Time is Money: Facing Wage and Hour Issues -- DOL's Clarification of Remote Worker Wage and Hour Rules
On February 9, 2023, the Department of Labor issued a field assistance bulletin to clarify how the Federal Wage and Hour laws and the Family and Medical Leave Act’s employee threshold eligibility requirement apply to nonexempt remote workers.
One of the largest difficulties for employers with remote workers is ensuring an accurate and legally compliant record of the remote workers’ hours worked each day.
Breaks and Waiting Periods
The DOL’s recent guidance re-affirms this duty by explaining that compensable time includes not only time spent actively working, but also time spent waiting or on a break. Generally, any break of 20 minutes or less must be counted as hours worked.
Unfortunately, the DOL’s guidance on compensable time during breaks does not provide any actual clarification, but simply re-iterates what is already the law. Without additional clarification, employers may be concerned that employees could take improper advantage of the Federal laws regarding break times by working as little as possible.
Meal breaks are not compensable, but they must be typically 30 consecutive minutes or more and the remote worker must be completely relieved from duty. The DOL’s guidance provides that employees must be told in advance that they may leave the job and they will not have to commence work until a specified hour has arrived.
Employers are not required by Federal Wage and Hour laws to pay nursing employees for breaks taken to express milk, though some state laws require such compensation. If the employer does provide compensated breaks, then an employee who uses that compensable break time for expressing milk must be compensated under the Federal law. If an employee is not relieved from work while expressing milk, then the employee must be compensated for that time on duty while also expressing milk.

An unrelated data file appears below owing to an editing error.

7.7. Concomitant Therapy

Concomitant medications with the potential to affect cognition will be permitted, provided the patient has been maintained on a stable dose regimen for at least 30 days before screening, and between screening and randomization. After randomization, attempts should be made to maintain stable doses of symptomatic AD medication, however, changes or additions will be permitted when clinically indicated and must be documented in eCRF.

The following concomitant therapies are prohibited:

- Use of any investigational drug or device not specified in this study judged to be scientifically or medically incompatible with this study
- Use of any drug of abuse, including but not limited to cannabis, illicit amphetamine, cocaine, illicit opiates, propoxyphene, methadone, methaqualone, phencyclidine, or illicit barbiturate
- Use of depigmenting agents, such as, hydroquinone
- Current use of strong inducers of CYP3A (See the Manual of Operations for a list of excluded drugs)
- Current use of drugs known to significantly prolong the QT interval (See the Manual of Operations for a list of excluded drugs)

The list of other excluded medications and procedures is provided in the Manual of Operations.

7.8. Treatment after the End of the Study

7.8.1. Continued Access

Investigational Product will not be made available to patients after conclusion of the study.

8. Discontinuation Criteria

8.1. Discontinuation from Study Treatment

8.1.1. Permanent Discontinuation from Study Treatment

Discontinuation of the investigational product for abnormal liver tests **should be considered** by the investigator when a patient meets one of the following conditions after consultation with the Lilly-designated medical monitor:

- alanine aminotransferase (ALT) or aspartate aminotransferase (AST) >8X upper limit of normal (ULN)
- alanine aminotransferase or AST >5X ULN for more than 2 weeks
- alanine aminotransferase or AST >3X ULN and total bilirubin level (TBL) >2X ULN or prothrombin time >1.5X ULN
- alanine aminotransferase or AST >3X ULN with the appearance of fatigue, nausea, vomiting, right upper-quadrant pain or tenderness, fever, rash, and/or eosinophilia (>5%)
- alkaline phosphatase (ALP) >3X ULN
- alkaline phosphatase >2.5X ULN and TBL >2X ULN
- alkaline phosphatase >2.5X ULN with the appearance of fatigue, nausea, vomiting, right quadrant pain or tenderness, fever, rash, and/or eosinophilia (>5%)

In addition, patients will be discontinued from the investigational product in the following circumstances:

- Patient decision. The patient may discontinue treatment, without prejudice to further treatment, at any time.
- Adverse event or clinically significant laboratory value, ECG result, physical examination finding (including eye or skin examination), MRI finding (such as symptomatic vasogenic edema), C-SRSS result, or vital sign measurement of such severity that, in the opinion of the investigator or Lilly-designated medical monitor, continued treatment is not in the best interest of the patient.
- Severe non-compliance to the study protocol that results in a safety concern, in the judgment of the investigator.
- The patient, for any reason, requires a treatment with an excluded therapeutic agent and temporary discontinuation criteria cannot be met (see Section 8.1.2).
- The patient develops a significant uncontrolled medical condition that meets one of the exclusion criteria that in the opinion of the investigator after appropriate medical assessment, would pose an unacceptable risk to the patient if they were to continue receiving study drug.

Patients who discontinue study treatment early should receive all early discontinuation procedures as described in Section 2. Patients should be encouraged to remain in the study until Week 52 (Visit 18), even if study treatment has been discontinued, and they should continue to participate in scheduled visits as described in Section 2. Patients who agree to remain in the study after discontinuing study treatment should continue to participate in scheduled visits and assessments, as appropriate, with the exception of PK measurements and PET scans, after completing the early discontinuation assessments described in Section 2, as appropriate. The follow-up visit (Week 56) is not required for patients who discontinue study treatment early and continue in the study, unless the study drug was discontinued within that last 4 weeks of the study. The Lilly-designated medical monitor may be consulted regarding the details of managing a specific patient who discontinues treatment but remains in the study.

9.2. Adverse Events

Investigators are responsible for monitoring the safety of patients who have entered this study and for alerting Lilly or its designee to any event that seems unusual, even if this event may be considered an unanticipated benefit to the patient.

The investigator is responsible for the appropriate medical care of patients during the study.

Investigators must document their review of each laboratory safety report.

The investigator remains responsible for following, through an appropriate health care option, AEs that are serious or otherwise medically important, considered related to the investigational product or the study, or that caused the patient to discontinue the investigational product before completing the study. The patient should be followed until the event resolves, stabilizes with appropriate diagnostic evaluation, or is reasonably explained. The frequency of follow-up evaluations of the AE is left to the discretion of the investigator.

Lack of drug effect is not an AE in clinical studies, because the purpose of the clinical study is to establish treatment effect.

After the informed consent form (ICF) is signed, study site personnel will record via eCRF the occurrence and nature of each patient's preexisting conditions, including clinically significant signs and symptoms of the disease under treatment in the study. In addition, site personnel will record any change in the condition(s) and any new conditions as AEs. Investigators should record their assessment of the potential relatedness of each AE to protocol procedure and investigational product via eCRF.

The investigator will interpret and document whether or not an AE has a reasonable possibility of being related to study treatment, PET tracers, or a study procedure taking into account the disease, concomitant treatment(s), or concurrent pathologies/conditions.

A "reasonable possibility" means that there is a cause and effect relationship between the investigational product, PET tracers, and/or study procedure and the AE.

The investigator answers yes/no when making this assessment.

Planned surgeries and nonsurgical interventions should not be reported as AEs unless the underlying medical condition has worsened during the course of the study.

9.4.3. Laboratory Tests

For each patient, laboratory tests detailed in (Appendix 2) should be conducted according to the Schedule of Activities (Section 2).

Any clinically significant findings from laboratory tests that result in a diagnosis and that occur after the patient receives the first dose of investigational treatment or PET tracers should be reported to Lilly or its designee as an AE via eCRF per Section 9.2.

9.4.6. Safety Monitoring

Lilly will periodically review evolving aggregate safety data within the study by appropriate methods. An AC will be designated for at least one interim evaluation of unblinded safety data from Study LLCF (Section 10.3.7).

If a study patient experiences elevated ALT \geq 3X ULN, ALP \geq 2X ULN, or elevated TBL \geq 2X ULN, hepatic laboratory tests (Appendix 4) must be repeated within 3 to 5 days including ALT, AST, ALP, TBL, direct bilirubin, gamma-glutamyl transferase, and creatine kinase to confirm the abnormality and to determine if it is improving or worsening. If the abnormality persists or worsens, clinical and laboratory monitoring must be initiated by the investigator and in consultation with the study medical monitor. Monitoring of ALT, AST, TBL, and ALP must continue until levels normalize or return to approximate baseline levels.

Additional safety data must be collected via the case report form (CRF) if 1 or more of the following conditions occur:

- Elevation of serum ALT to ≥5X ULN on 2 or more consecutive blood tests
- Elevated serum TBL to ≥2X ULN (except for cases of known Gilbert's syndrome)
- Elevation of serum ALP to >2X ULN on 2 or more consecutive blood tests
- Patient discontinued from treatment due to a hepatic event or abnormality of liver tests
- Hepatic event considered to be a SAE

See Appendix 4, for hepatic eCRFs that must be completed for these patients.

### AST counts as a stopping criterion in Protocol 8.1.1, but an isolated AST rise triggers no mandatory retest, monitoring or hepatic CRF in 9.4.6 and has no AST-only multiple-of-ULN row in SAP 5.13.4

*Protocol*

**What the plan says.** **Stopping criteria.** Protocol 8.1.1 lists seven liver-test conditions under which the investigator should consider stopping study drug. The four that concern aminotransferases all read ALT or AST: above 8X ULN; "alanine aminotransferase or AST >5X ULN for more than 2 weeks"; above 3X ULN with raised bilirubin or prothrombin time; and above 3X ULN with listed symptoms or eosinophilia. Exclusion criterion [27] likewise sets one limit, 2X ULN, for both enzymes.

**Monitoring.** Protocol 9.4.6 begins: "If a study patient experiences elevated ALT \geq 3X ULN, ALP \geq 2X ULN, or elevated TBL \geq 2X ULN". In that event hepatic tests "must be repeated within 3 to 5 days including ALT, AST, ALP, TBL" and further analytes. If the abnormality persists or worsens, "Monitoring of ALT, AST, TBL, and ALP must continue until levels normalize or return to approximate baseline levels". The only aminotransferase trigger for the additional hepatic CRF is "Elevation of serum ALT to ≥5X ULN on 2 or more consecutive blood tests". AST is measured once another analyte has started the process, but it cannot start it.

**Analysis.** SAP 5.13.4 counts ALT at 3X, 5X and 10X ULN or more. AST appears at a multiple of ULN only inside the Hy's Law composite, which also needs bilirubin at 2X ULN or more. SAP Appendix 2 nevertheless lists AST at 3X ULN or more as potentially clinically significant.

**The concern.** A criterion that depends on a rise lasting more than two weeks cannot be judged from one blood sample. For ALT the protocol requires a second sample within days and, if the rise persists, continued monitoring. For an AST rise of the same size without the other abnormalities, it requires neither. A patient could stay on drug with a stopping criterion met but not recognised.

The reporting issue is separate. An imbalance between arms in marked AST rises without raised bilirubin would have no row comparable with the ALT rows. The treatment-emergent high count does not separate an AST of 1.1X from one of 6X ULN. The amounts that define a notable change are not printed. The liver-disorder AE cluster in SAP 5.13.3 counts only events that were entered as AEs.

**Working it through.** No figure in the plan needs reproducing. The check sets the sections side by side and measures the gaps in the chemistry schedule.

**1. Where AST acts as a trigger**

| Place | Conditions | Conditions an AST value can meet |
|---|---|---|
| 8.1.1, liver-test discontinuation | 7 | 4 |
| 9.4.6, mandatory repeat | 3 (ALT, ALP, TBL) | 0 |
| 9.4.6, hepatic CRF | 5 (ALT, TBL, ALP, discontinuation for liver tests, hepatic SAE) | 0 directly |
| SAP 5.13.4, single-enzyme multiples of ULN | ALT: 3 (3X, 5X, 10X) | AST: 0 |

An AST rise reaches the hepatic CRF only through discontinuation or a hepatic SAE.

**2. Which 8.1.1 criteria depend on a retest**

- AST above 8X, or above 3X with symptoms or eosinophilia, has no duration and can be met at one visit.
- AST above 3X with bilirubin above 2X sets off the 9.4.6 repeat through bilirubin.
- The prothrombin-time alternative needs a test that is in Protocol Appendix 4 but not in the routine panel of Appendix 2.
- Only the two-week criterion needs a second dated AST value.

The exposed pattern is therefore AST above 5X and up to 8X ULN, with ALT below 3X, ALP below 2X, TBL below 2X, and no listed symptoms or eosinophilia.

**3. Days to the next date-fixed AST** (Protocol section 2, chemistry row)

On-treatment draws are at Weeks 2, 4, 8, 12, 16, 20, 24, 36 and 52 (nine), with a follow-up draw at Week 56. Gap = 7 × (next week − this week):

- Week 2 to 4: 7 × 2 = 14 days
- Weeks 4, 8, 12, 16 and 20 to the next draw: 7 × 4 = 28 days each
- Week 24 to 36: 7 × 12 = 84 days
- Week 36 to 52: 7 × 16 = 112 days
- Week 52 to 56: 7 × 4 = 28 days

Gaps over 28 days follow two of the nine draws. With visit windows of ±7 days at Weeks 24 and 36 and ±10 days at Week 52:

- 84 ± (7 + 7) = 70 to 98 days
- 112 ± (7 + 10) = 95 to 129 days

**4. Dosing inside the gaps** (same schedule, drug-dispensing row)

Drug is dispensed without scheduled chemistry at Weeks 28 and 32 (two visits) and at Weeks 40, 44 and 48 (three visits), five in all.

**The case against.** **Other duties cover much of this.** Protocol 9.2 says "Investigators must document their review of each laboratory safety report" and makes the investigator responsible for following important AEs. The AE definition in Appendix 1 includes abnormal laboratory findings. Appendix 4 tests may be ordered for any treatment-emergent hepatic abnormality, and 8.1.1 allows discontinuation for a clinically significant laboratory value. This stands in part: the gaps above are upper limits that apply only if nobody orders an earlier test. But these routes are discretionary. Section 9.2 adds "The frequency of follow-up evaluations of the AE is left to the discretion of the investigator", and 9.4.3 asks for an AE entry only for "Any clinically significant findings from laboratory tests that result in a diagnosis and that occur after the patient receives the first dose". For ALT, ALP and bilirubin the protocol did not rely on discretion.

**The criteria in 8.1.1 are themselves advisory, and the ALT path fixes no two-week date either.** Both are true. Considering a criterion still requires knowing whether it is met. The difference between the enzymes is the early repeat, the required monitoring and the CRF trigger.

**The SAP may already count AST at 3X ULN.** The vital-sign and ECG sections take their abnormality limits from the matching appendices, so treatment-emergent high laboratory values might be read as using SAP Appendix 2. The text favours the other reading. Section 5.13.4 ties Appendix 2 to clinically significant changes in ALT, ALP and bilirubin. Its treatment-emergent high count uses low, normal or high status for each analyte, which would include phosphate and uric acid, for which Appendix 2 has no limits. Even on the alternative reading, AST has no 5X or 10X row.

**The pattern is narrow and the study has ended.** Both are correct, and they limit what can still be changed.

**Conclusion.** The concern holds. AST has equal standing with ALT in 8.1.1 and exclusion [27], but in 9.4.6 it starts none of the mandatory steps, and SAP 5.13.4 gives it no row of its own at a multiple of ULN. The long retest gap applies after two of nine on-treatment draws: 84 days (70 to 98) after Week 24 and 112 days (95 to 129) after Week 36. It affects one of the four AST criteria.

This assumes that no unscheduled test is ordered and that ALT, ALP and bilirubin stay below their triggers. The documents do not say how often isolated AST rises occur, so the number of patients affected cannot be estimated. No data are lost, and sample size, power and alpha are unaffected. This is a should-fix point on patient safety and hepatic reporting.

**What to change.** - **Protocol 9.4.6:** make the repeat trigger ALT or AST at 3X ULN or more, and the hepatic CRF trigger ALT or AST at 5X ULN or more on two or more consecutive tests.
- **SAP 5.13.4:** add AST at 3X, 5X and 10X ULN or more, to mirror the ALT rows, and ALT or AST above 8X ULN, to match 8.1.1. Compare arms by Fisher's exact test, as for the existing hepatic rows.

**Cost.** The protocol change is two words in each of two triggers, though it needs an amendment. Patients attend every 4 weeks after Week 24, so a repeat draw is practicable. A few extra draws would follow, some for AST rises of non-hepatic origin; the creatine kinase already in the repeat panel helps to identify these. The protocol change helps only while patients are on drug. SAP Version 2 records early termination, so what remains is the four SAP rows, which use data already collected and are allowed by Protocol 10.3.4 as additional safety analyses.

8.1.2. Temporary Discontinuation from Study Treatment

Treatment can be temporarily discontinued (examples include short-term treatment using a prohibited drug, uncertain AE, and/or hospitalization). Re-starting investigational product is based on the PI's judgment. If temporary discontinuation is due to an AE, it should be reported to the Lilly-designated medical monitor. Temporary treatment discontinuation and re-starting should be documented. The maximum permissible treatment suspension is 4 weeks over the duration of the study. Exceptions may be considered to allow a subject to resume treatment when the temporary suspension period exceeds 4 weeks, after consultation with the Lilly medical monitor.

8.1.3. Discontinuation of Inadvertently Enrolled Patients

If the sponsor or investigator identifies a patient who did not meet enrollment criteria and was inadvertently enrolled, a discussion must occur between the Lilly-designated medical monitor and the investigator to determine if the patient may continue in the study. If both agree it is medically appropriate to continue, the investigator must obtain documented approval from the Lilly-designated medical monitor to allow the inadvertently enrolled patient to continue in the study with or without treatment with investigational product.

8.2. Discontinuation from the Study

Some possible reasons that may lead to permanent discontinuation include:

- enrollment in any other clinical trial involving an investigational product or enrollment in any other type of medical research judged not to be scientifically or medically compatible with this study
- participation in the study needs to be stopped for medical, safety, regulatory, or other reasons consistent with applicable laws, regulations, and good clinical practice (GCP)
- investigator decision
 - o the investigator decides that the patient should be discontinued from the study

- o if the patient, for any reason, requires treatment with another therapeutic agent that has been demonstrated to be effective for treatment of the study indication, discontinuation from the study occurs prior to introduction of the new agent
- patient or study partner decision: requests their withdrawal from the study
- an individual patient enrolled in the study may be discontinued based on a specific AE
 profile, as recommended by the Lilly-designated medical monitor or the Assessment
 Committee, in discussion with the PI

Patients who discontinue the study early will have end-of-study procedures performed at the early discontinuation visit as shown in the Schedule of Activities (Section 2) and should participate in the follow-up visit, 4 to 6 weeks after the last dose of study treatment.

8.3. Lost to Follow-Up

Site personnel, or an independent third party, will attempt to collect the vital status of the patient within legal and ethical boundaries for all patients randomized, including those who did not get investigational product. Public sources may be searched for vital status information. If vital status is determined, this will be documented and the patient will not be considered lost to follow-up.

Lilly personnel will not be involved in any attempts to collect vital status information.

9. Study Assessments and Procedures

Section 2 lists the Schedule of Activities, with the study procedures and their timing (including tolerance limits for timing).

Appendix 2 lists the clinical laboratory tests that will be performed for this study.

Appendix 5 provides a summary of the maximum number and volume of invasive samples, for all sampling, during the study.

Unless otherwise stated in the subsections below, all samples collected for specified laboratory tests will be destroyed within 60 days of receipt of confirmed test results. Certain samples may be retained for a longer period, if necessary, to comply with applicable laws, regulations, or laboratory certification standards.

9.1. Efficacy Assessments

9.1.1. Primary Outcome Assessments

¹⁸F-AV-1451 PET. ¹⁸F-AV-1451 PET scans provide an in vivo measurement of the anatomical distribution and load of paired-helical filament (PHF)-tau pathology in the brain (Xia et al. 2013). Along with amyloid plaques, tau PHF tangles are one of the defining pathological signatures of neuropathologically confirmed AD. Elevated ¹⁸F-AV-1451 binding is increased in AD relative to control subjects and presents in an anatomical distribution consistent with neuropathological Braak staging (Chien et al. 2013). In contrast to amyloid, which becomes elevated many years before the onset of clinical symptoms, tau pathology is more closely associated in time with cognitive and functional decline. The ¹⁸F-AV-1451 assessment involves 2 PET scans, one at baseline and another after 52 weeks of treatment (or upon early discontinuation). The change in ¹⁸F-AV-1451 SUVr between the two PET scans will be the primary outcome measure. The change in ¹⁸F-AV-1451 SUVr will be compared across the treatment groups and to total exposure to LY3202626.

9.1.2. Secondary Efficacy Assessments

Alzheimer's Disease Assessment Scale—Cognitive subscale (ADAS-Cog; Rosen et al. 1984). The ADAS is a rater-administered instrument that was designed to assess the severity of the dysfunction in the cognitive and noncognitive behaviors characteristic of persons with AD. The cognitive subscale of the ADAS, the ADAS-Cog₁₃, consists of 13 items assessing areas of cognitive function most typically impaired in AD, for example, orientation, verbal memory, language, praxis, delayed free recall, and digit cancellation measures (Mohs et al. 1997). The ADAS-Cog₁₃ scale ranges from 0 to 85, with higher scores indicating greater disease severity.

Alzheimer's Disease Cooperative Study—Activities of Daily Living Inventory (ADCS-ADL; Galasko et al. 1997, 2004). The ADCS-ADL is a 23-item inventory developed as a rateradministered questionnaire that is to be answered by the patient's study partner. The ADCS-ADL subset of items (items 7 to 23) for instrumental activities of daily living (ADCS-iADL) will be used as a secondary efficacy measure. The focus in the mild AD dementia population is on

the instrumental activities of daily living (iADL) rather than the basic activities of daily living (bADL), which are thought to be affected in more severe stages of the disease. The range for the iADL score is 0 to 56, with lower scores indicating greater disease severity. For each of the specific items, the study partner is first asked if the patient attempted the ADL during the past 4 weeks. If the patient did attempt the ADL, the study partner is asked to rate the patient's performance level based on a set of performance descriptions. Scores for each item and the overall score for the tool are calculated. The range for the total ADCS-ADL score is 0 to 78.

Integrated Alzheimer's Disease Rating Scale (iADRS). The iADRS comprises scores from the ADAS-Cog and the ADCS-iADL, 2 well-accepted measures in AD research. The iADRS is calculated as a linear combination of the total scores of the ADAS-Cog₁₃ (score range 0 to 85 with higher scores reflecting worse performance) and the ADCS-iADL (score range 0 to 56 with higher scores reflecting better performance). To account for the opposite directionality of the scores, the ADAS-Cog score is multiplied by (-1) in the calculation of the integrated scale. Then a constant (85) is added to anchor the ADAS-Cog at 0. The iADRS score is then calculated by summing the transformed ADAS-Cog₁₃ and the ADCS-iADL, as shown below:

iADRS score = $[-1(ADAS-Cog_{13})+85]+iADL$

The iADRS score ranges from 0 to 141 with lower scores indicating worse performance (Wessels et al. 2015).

FMLA EMPLOYEE THRESHOLDS
Remote workers not only impact Federal Wage and Hour laws, but also impact the Federal Family and Medical Leave Act (FMLA), which requires employers with certain employee thresholds to provide leave to its employees for specific situations, such as serious health conditions.
To be covered under the FMLA, the employer must have 50 or more employees employed within 75 miles of the worksite. For this employee threshold requirement, a remote worker’s “worksite” is the office to which the worker reports or from which assignments are made, not the employee’s home. For employees with no fixed worksite, the worksite should be the site to which they are assigned as their home base for Worker Adjustment and Retraining Notification Act purposes.
Nonexempt Remote Workers—An Administrative Challenge
As the DOL’s newest guidance makes clear, remote workers can be an administrative challenge in many areas of the law. Employers continue to struggle to accurately calculate the compensable time of nonexempt remote workers, who have less supervisory oversight due to their work location. Additionally, counting employees for the different employee thresholds under Federal and State laws becomes more difficult with remote workers.
These administrative challenges are part of the reason that businesses across the country are beginning to ask employees to come back to the office. For some, the administrative burdens of tracking remote workers are too high a cost for the comfort of remote work.
For employers who continue to have remote workers, it is absolutely critical to establish clear written policies for tracking compensable time, for break periods, and for where the employee “reports” to work for purposes of the FMLA and other laws. Additionally, employers with remote workers in different States must not only stay abreast of the constantly changing Federal laws, but also of the laws of each State in which a single employee works. Such substantial legal burdens require a committed team monitoring the laws and ensuring that the employer is in compliance with those laws.